RBA raises cash rate to 4.35% in bid to cool inflation
The Reserve Bank of Australia today delivered the news that stopped a nation — for the first time in five months, it has hiked the official cash rate by a quarter of a point to 4.35%.
Following its Melbourne Cup Day board meeting, the bank announced the latest in a string of hikes which have taken the cash rate from a record low of 0.1% at the start of May last year, to its highest level since November 2011.
RBA governor Michele Bullock said the news had been a long time coming.
“The board has judged that higher interest rates were working to establish a more sustainable balance between supply and demand in the economy [and] had noted that the impact of the more recent rate rises would continue to flow through,” she said.
“It had therefore decided it was appropriate to hold rates steady to provide time to assess the impact of the increase in interest rates so far… in particular, the board indicated it would be paying close attention to developments in the global economy, trends in household spending, and the outlook for inflation and the labour market.”
While the latest increase had been anticipated by economists and financial markets, it is expected to deliver fresh pain to the average Australian household ahead of Christmas.
If passed on in full by the banks, the rates rise will add $15 to home loan repayments on every $100,000 borrowed for those on a variable rate.
According to financial comparison website Canstar, this translates to $101 per month on an average $600,000 home loan.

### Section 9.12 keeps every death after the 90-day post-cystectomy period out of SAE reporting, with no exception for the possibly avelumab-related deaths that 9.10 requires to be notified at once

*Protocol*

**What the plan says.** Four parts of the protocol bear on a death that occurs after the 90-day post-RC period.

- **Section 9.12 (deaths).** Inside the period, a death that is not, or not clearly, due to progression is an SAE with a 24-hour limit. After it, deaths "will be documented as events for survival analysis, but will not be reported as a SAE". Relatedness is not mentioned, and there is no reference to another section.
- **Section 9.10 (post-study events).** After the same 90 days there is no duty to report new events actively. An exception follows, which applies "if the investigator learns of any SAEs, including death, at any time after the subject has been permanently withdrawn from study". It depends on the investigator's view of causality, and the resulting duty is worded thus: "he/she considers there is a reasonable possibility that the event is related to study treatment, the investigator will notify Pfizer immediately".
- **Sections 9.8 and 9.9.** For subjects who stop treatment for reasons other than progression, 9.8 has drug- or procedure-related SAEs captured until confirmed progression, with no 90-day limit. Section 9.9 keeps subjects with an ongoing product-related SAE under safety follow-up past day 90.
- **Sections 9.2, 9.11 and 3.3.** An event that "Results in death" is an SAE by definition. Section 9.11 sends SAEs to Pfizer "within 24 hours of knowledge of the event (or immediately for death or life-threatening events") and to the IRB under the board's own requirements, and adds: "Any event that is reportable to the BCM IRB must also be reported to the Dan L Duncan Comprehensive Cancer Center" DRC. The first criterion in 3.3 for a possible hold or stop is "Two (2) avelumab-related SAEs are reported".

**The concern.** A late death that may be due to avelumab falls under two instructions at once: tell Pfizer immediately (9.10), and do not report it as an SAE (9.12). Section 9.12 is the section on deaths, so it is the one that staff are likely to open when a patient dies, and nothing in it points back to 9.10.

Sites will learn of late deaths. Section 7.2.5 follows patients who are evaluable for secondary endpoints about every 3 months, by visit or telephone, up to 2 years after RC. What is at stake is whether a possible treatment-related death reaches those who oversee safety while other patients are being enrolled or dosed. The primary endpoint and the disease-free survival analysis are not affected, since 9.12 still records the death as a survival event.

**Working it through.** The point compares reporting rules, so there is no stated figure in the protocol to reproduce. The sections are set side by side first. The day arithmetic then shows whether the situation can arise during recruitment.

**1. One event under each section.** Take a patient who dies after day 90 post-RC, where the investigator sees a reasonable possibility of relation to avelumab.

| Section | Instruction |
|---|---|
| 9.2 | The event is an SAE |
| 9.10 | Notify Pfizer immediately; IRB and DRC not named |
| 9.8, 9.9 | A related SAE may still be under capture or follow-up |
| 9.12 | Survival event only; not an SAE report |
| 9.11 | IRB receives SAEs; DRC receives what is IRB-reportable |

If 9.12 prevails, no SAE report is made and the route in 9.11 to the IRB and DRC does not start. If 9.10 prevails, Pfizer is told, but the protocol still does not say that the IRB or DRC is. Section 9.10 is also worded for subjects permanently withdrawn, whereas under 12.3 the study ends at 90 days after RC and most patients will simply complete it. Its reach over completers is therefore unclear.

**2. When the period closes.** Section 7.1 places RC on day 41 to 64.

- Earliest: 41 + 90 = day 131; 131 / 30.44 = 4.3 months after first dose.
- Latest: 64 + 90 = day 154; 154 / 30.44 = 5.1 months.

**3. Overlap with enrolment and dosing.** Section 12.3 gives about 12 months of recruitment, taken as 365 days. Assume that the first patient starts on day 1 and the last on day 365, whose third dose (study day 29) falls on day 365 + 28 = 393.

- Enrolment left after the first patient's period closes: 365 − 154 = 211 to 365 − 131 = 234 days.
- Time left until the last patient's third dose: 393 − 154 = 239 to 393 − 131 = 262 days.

Since last May, the same repayments have risen by $1,461 a month.
Burden of rising rates
Ms Bullock acknowledged that the burden of rising interest rates was being felt unevenly across the community, which created risks for the economic outlook.
“There are uncertainties regarding the lags in the effect of monetary policy and how [business] pricing decisions and wages will respond to the slower growth in the economy at a time when the labour market remains tight,” she said.
“The outlook for household consumption also remains uncertain, with many households experiencing a painful squeeze on their finances, while some are benefiting from rising housing prices, substantial savings buffers and higher interest income.”
Ms Bullock warned the bank would not hesitate to push rates higher if the inflation outlook worsened.
“Whether further tightening of monetary policy is required to ensure that inflation returns to target in a reasonable time frame will depend upon the data and the evolving assessment of risks,” she said.
“The board will continue to pay close attention to developments in the global economy, trends in domestic demand and the outlook for inflation and the labour market… it remains resolute in its determination to return inflation to target and will do what is necessary to achieve that outcome.”
With high inflation being flagged as “difficult for everyone”, Ms Bullock said the RBA wanted to return to its target band of between 2% and 3% by the end of 2025.
“High inflation damages the functioning of the economy… it erodes the value of savings, hurts household budgets, makes it harder for businesses to plan and invest, and worsens income inequality,” she said.
“And if high inflation were to become entrenched in people’s expectations, it would be much more costly to reduce later, involving even higher interest rates and a larger rise in unemployment… to date, medium-term inflation expectations have been consistent with the inflation target and it is important that this remains the case.”